A tiny thatched church with medieval paintings and Norman carving.
The church of St Mary's is idyllic and it has a wonderfully still, white simplicity. Rising from a tall-grassed churchyard, it has aged walls, the color of pale honey, under a mellow thatched roof.
The name Barton Bendish means 'Barton (outlying settlement) inside the ditch' referring to the 'Devil's Ditch', which seems to have formed part of a defensive work controlling movements along the Roman road running past Fincham, the east-west route across Norfolk from the Fens to the port at Caister-by -Yarmouth. The ditch itself dates from the post-Roman period. In the Middle Ages there were three churches near one another in Barton Bendish. This curious phenomenon that occurs elsewhere in the county for example at Beechamwell, Fincham, Marham, Oxborough and West Dereham is usually a sign of dense early settlement and sub-division within what would now be classed as a parish. At Barton Bendish, having been ruinous for many years, All Saints Church was demolished in 1788. St Mary's was declared redundant in 1974 and was vested in the Redundant Churches Fund in 1976. St Andrew's remains a parish church.
St Mary's Church is relatively isolated position and recently thatched roof, now a rarity in this part of Norfolk, but probably the original mediaeval covering, lend it considerable charm. The present building is mainly in the early 14th century style but it possesses a more complicated history than its present unsophisticated appearance might indicate. Until 1710 it had a tower at the west end of the nave. The same year the tower fell in a storm, demolishing the western part of the nave, which was never rebuilt to its full length. The faculty of 1788 to demolish All Saints Church estimated that the sale of bells and lead would yield E56 15s 6d towards the cost of repairing St Mary's; the actual cost was some £80, the deficit being made good by the Rector, Joseph Forby, who described in the register book the work carried out on St Mary's in the summer of 1789. In summary, a cupola was erected at the west end for the bell, the roof was mended and the windows reglazed. The church was repaired, repewed, and whitewashed, new ceilings were put in and a new reading desk and pews were erected. The former south entrance was 'turned to the use of a vestry' and 'An entrance was made at the west end where a beautiful Norman arch was erected, formerly by the north entry of All Saints' Church'. A gravestone was found inverted at the west end and moved to the chancel, where it remains today.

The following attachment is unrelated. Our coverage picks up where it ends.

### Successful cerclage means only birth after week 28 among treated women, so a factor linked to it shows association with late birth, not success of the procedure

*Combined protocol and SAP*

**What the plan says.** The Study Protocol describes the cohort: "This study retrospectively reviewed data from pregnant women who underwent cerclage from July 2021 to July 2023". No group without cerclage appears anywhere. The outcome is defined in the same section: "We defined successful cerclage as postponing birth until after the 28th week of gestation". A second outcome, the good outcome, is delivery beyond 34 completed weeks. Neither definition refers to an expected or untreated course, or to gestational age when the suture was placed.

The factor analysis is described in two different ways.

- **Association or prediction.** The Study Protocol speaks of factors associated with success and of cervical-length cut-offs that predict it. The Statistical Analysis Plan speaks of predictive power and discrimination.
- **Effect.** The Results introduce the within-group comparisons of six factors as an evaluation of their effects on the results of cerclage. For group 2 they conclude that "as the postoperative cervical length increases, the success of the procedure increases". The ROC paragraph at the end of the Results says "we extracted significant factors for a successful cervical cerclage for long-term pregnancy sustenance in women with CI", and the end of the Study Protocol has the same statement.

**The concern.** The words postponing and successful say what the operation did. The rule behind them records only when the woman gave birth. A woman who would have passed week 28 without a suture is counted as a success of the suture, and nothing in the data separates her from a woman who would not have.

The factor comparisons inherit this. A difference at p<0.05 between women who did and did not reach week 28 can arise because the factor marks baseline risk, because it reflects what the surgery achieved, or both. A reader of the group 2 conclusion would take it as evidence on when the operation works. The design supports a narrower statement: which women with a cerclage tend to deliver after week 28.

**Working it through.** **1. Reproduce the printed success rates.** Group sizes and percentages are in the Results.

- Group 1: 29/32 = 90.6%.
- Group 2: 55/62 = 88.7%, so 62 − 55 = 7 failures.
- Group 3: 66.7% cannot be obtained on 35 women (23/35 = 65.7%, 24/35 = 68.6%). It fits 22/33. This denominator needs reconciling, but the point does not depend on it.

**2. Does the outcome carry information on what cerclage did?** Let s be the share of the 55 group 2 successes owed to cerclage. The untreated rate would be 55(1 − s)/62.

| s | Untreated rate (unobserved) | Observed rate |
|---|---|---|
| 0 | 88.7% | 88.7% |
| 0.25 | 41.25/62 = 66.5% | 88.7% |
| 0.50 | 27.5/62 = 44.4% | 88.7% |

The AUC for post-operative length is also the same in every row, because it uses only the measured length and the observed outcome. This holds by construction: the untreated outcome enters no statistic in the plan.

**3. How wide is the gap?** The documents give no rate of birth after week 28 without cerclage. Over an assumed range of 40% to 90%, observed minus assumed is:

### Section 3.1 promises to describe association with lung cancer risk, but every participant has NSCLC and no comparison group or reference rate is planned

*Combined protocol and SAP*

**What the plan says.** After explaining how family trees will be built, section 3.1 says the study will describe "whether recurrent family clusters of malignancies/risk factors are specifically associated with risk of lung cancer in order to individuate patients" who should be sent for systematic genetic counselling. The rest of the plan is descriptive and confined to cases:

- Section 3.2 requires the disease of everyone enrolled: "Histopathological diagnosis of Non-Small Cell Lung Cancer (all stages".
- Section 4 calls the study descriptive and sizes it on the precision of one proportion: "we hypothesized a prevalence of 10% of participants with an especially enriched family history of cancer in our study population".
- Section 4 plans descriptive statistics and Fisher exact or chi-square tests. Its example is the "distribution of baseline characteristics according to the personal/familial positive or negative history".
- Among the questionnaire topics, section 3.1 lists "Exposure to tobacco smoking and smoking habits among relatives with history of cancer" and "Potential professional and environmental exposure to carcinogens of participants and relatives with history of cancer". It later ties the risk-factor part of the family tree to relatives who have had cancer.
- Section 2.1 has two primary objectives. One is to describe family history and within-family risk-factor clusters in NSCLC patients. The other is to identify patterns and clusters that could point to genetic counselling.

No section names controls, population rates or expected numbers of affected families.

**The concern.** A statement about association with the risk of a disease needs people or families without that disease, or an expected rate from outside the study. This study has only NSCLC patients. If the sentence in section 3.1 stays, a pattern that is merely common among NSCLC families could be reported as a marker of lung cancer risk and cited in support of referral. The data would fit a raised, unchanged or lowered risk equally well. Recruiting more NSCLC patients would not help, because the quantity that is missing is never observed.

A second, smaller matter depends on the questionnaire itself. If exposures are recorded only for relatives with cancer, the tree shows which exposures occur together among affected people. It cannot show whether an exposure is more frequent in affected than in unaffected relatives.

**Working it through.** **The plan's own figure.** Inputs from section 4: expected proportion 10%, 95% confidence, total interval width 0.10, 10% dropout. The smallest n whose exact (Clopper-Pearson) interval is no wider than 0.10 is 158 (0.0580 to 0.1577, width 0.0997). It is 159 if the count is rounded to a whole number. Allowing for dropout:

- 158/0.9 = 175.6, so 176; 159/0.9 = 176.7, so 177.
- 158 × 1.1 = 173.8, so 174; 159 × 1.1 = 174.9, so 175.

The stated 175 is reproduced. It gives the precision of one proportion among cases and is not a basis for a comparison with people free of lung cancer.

St Mary's received at least one more restoration, in 1865, which is not detailed in the Diocesan Faculty Books but, once again, in a note in the pages of the Parish Registers in the hand of Stephen Gooch Read, the Rector. The high pews were removed from the chancel, the pulpit and reading desk reduced, and a new communion rail was made. The box pews in the nave were reduced in height and provision was made for all worshippers to face east; seating was provided for the school children in the chancel instead of within the communion rail, as hitherto. Finally, several rows of hat pegs were to be taken down.